I’ll never forget Riccardo Muti’s inaugural concerts as music director of the Chicago Symphony during which he delivered a revelatory performance of Berlioz’s Symphonie fantastique paired with Lélio, its rarely heard sequel. While Berlioz is not a composer one might immediately associate with Muti, those concerts proved him to be a Berlioz interpreter of the highest order, and I’ve been eager to hear more from his baton ever since. Thursday night was just that in the epic Roméo et Juliette, with the maestro returning in full form after having to cancel his February appearances due to injury. Muti is devoting his April residency to commemoration of the 400th anniversary of Shakespeare’s death – next week includes two of Tchaikovsky’s Shakespearean tone poems, and matters culminate with a concert performance of Verdi’s great opera Falstaff.

Berlioz’s Roméo et Juliette is a work that resists – and defies – categorization. Dubbed a symphonie dramatique, its sprawling seven movements and scoring for chorus and three soloists hardly resembles any symphony that preceded or followed. It’s also utterly unstageable as an opera – in the Romantic fashion, Berlioz and librettist Émile Deschamps cherrypick only the source play’s most dramatic scenes, in stark contrast to the unity of time and place favored by the French Enlightenment. In addition, all soloists except the bass convey commentary rather than portray characters. Instead of a straightforward narrative, the works embodies a fantastical dreamworld and an opiate meditation on Shakespeare.

The work begins appropriately enough with the orchestra depicting the tumult between the two feuding families, Muti vividly bringing to life the bustling commotion in the streets of Verona. Sounding like a heavenly church choir, the semi-chorus provided some loose narration. In the strophes, mezzo-soprano Ekaterina Gubanova gorgeously sang of the pains of first love, and even mentions Shakespeare by name, speaking as more of an outside critic than a character from within. Tenor Paul Groves had an impressive showing in the scherzetto which anticipates the famous Queen Mab Scherzo.

“Roméo seul” is a scene of Berlioz’s own inspiration, portraying Romeo as a brooding, Byronic hero. Juliet enters by way of the oboe, given this evening by Ariana Ghez of the Los Angeles Philharmonic, and matters lead to a lively and festive dance. The third movement featured the otherworldly effect of the offstage chorus and was centered on a lush love scene – the standout here was flutist Lorna McGhee, guesting from the Pittsburgh Symphony. The evanescent Queen Mab Scherzo follows, itself the work’s most well-known orchestral excerpt. Gossamer, featherlight textures were contrasted with the hypnotic effect of the sustained high strings.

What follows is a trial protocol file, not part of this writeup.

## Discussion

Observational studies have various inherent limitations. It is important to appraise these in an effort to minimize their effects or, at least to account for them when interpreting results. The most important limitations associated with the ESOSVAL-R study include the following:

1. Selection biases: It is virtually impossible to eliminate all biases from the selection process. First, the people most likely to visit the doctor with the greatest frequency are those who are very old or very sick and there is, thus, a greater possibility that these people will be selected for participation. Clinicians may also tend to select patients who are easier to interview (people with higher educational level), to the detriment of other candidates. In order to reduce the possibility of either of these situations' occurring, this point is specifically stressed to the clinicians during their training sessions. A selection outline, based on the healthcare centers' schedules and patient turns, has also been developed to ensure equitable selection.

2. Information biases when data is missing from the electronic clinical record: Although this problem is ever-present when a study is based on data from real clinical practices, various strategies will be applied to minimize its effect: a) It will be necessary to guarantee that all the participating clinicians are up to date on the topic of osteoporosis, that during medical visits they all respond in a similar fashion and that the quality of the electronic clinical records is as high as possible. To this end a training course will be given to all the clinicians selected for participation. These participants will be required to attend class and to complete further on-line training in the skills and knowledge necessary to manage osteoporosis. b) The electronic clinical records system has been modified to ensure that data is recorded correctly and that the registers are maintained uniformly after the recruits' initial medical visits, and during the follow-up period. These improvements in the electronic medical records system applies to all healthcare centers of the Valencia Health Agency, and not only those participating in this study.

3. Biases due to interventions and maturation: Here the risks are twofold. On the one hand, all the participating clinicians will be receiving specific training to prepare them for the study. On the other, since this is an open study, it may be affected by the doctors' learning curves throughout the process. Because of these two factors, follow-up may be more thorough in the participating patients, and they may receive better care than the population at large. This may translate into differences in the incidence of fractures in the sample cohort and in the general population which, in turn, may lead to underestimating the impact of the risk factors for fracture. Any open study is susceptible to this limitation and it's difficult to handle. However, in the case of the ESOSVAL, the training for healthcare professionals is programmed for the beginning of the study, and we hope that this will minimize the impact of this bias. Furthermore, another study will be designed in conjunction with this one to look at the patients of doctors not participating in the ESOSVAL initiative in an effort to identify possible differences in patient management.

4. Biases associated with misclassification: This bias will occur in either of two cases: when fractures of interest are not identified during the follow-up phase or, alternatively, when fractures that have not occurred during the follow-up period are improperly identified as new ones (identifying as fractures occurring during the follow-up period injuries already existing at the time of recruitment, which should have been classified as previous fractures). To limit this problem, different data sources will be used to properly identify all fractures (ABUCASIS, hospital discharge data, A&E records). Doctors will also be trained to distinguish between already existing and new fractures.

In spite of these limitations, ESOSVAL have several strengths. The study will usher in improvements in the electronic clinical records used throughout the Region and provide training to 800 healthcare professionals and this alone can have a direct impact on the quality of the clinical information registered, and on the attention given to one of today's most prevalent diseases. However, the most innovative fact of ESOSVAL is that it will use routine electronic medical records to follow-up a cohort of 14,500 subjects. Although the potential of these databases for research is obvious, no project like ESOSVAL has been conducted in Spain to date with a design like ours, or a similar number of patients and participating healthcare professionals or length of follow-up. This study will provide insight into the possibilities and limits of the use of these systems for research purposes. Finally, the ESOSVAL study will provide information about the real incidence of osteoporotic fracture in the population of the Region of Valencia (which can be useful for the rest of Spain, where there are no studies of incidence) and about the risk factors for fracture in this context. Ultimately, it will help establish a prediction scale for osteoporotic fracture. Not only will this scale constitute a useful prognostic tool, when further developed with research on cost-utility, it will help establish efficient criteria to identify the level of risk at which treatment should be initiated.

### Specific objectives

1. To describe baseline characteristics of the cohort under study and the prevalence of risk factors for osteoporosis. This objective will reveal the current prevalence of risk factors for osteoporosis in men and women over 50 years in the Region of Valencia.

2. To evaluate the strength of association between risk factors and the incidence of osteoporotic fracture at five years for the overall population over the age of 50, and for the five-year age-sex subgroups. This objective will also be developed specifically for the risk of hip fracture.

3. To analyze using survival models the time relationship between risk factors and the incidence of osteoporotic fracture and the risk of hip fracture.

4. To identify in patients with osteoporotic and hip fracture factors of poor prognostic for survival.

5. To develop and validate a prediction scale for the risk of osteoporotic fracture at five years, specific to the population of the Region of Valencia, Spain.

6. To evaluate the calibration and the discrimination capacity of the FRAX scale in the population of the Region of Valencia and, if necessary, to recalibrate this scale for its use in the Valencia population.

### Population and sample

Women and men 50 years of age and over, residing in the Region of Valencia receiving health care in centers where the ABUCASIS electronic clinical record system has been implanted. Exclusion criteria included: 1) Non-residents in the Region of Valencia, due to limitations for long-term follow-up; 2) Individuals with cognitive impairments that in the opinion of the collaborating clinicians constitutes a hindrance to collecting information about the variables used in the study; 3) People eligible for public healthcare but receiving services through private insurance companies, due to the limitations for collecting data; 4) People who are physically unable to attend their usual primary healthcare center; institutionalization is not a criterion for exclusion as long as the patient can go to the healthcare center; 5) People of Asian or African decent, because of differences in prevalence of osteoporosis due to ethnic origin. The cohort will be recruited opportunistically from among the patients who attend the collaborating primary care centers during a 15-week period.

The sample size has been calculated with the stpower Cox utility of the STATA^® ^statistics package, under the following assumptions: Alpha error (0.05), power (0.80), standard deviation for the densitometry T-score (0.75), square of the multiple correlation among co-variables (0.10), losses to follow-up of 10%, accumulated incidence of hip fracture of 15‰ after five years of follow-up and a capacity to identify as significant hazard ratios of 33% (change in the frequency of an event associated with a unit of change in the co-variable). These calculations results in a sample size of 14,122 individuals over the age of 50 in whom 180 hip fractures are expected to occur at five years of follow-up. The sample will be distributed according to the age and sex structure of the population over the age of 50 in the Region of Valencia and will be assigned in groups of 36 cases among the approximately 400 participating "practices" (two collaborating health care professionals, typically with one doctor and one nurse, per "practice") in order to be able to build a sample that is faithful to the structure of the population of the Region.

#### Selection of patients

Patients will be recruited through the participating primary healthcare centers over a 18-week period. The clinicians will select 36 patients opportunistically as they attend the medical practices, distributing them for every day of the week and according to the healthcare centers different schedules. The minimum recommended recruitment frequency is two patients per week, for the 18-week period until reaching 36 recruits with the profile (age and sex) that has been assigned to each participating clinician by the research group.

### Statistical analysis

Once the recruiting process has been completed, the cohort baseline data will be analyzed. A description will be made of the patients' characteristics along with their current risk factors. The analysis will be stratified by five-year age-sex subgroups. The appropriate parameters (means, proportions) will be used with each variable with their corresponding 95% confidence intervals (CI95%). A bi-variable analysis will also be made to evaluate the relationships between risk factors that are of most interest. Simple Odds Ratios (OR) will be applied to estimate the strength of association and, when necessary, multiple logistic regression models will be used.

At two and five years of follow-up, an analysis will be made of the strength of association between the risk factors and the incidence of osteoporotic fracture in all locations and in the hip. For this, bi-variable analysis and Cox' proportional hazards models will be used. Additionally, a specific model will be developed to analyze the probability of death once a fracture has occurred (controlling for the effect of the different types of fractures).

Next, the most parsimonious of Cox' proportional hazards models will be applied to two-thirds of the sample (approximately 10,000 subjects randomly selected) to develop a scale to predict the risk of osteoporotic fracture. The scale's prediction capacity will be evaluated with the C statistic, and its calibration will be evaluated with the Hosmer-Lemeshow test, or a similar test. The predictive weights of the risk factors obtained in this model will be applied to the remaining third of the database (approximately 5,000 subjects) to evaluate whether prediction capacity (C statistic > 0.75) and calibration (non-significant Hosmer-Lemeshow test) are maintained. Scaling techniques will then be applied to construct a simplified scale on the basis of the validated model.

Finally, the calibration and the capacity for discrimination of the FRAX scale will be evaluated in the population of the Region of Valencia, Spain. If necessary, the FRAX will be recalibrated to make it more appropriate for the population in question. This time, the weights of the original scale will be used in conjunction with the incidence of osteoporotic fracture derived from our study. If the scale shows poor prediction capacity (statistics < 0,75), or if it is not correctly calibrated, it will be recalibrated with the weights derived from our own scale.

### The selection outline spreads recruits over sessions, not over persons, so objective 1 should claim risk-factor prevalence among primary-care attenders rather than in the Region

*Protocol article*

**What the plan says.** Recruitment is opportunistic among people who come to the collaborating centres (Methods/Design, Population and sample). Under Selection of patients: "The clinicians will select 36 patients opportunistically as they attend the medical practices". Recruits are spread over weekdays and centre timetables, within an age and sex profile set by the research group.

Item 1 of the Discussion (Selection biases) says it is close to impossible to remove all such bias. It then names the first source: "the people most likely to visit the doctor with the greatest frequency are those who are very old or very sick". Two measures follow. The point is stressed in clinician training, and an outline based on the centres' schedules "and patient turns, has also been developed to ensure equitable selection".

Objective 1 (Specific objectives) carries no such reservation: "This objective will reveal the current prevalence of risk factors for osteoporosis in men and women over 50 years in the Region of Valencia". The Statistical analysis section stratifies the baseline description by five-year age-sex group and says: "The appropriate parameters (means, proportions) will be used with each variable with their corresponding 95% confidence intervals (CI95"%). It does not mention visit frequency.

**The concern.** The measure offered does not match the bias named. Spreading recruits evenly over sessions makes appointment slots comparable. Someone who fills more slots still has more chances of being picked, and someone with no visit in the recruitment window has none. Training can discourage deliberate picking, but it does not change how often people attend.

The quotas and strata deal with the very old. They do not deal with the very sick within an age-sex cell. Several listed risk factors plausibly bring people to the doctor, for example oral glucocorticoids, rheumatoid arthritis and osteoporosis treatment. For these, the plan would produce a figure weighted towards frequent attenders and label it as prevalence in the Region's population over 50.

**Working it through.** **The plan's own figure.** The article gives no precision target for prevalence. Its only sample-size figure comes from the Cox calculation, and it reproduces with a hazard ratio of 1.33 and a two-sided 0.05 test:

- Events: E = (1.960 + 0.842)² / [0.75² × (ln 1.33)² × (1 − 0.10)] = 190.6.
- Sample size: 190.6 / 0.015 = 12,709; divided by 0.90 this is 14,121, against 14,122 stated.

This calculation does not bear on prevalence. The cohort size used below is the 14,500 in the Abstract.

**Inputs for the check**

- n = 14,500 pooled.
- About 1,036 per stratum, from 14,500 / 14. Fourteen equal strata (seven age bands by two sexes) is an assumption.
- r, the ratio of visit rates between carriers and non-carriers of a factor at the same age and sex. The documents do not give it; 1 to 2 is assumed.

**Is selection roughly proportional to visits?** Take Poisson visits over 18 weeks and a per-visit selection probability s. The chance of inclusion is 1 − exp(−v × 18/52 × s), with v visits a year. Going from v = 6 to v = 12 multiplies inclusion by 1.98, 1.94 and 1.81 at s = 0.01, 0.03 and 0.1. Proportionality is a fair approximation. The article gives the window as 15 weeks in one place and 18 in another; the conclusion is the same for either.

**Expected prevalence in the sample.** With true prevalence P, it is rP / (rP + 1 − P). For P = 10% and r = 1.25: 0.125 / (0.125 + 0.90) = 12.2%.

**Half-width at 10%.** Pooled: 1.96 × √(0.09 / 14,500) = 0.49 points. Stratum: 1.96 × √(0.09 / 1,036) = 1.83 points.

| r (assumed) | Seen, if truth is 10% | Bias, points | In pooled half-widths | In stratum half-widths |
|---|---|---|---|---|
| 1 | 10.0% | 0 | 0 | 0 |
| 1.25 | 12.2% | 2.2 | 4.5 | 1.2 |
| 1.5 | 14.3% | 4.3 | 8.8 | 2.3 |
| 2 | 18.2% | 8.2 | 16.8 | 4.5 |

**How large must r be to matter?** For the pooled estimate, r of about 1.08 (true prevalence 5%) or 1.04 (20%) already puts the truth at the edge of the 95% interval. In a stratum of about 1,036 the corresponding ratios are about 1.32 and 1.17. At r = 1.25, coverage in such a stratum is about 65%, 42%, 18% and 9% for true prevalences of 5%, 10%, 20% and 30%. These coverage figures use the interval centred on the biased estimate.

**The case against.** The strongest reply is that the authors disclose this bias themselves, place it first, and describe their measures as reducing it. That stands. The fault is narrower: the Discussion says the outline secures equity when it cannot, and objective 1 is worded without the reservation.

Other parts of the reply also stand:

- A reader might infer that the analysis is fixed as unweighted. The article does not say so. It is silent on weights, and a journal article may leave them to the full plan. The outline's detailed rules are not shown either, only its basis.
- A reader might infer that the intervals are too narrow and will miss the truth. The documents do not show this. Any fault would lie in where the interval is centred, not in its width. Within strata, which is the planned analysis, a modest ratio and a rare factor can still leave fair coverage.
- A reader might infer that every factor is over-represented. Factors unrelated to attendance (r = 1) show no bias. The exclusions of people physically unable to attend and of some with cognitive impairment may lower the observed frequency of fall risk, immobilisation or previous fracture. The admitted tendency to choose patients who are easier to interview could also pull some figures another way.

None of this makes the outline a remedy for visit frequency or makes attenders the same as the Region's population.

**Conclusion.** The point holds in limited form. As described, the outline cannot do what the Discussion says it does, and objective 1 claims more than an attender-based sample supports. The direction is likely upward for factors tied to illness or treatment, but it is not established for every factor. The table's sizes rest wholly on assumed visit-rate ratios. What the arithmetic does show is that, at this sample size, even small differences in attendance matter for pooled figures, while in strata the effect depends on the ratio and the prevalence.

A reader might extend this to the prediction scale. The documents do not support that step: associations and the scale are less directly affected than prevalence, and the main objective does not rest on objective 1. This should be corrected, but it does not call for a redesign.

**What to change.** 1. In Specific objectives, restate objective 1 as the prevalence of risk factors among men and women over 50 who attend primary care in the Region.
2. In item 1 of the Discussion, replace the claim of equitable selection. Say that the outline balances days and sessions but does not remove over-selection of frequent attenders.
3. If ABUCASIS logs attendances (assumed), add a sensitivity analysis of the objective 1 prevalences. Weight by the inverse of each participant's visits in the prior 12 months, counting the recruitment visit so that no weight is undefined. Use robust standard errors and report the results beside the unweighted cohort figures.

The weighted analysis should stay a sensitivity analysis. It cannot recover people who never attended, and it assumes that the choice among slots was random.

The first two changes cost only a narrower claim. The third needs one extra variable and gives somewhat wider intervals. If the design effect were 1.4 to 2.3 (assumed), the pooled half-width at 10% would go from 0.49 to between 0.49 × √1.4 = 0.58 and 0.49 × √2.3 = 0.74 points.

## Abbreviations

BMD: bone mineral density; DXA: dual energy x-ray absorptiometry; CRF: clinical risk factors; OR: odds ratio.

Though Berlioz may not have intended for the drama to be broken by an intermission, this was the logical place for the one that was taken as the final part is markedly different from the preceding. Here the full chorus is used, placed in the terrace above the stage, and all solo duties are assumed by the bass who portrays Friar Laurence, the only character given a vocal role. Muti’s operatic sense of drama and pacing was in full force as even the most convoluted of ideas seemed entirely logical, and the disparate sections had remarkable coherence.

The somber resounding of the cellos gave Convoi funèbre de Juliette a chilling solemnity. The play’s tragic, if inevitable, ending is depicted in the penultimate movement, and it was miraculous what could be achieved in the orchestra alone in the search for meaning beyond mere words. Berlioz based the work on the significantly revised version of the play by David Garrick (as did Gounod in his opera), which affords the couple one final moment together before succumbing to the poison. Skeletal, recitative-like gestures invoke Beethoven’s final symphony, the only other work in Berlioz’s day that so brilliantly meshed orchestra, choir and soloists. Romeo is depicted in the low strings, pulling one down to the grave, and Juliet’s coming back to life is portrayed in the high registers of the oboe. The orchestra imitates the drama in nearly cinematic detail, well ahead of its time.

Matters aren’t over just yet, however, as the last movement involves a reconciliation between the two families, once again taking cue from Garrick’s text. Dmitry Belosselskiy’s booming bass was the most impressive of the soloists, and as Friar Laurence he revealed his naïve but well-intentioned plan to the families, and urged them to bury the hatchet. The shining CSO brass were resplendent in the final moments, bringing this epic piece to a vividly dramatic close.